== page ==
April 8—May 7, 2017
Ulterior Gallery is pleased to present Pink Objects, the first U.S. solo exhibition of Takashi Kunitani’s work. The exhibition opens on Saturday, April 8 with a reception for the artist from 6 to 8 pm.
Eight of Kunitani’s pink neon light sculptures will transform the main gallery space into a “conceptual porn site.” The eight sculptures form words culled by the artist from various online porn sites. These words are laid flat on glass shelves at eye level so they appear to be pink objects, making the words illegible at first glance. Only when the viewer bends down and looks at the objects from below, mimicking a taboo action, do the forms become readable from underneath the glass shelf. By placing the neon letters in this orientation, Kunitani creates a situation in which the sculptures are purely formal constructs when viewed licitly or in an “upright” posture. Only when we go looking for them do we see the letters and construe their meaning. Context changes the perspective. And by his placement of the installation, Kunitani poses yet another perspective: from outside the gallery, passers-by will see viewers bending down to look at the words, turning the spectators into one more spectacle.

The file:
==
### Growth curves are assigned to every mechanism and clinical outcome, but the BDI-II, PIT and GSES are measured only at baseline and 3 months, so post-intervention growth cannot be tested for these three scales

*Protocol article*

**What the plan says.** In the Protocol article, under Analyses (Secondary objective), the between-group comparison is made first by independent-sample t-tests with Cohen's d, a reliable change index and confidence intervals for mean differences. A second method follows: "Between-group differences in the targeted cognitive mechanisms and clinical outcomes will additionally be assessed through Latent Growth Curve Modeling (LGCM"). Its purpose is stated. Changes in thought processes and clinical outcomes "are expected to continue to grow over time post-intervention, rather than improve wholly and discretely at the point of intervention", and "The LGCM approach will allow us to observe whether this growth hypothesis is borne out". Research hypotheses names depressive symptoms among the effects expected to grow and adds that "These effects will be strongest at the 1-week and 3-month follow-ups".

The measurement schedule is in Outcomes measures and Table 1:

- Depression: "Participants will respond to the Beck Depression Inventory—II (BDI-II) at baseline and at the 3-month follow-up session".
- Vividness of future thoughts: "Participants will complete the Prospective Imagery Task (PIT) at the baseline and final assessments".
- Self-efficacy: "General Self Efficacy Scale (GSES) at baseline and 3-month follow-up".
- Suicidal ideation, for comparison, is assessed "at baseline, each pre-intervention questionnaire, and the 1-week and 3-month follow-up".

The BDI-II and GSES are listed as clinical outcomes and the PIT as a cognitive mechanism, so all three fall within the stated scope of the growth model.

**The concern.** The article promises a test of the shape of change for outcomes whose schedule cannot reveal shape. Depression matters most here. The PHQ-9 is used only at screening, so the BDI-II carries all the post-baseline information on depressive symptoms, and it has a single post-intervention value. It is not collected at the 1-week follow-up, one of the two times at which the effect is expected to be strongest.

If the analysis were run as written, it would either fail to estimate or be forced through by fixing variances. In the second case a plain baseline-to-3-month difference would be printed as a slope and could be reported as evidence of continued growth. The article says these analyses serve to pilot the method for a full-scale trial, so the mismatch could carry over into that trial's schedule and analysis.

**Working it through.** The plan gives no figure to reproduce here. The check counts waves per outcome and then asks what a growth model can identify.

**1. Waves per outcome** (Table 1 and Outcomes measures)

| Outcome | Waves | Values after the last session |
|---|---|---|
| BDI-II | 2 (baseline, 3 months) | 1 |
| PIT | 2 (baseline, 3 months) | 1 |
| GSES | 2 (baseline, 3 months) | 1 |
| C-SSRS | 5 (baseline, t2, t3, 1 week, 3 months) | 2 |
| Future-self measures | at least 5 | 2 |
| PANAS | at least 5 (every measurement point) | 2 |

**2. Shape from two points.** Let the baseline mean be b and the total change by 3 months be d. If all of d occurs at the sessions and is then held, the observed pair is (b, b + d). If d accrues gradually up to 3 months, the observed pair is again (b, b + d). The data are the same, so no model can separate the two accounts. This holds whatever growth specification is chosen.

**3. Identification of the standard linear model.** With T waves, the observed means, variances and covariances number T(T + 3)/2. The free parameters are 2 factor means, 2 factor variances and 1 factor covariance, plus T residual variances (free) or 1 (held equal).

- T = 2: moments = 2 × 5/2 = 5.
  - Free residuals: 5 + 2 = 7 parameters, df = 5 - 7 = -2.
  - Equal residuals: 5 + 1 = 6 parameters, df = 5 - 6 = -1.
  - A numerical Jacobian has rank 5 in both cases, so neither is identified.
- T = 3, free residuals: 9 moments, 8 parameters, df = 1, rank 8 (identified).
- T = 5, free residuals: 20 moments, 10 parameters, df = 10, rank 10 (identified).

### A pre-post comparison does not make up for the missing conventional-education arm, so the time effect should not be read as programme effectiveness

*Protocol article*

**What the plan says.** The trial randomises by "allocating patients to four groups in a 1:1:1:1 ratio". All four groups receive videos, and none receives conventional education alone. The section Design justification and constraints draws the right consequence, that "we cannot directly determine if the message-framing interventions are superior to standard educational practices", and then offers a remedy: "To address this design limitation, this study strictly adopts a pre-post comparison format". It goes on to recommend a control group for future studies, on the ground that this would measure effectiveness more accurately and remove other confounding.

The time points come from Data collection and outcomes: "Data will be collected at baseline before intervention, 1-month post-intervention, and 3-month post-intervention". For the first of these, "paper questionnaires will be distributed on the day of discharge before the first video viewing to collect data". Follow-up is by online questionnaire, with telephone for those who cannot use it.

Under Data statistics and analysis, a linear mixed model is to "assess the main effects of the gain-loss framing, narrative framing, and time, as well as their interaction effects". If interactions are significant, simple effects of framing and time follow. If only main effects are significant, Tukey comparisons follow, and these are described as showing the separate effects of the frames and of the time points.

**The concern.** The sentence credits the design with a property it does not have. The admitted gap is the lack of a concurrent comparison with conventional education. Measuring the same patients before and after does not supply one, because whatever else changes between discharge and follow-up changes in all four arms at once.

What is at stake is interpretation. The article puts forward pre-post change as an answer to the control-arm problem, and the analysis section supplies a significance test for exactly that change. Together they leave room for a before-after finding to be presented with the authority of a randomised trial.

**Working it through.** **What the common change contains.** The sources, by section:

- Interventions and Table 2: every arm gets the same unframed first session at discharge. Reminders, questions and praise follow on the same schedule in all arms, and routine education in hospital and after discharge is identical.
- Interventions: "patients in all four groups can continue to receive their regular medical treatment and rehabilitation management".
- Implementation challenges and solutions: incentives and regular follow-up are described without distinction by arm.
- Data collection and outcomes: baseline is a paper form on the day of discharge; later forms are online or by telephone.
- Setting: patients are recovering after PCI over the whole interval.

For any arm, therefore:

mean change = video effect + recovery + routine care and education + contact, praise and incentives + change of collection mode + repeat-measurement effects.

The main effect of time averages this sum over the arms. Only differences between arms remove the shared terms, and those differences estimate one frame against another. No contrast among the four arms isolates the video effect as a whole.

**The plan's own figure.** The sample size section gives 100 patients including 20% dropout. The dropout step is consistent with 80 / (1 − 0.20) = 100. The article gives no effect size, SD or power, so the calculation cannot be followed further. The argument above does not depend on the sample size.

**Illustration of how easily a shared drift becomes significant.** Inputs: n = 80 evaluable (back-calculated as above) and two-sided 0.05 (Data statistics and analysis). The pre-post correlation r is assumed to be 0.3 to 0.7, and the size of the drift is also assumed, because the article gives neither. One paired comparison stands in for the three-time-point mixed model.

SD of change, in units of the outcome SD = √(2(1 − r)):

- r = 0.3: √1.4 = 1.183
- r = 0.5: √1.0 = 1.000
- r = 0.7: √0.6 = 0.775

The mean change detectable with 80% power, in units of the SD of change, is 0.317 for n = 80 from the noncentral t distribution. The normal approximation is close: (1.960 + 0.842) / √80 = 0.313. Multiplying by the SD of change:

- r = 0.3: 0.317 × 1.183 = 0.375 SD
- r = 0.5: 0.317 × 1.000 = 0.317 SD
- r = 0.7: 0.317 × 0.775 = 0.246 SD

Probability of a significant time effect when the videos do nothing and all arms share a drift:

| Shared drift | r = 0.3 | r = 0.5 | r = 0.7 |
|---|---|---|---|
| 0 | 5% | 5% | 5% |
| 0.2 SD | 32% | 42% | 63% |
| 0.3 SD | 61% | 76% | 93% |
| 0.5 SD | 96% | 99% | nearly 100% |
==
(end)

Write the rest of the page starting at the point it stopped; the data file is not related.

The argon in the tubes, like the words laid flat, needs human interaction to become observable. The color and the light only become visible when electricity is sent through the tube. What the viewer sees in these sculptures is an ephemeral chemical response. Kunitani’s Spaceless Space in the back room explores the ephemerality of the viewer’s relationship with artworks and space. To make this work, Kunitani blew into a glass tube, deforming it and rendering it a unique object that captured his breath. He considers these works to be activators of the space in which they are enacted rather than works of art of their own.
Takashi Kunitani was born in Kyoto, Japan in 1974 and graduated from Seian University of Art and Design in Shiga Prefecture, Japan in 1997. After completing his bachelor’s degree in fine art, to pursue his sculptural language he apprenticed at a traditional neon sign craftman’s studio; this one-on-one training equipped him to him to freely form and deform glass. Kunitani’s works have been the subject of numerous solo and group exhibitions, including: Takashi Kunitani: Deep Projection, Hyogo Prefectural Museum of Art, Hyogo, Japan (2015); Two Passages, Nuit Blanche Kyoto 2012, Kyoto Art Center, Kyoto, Japan (2012); Today’s Artist 48: Takashi Kunitani—The Vertical Horizon, Osaka Contemporary Art Center, Osaka, Japan (2007); Criterium 54: Takashi Kunitani, Art Tower Mito, Ibaraki, Japan (2003). He lives and work in Kyoto.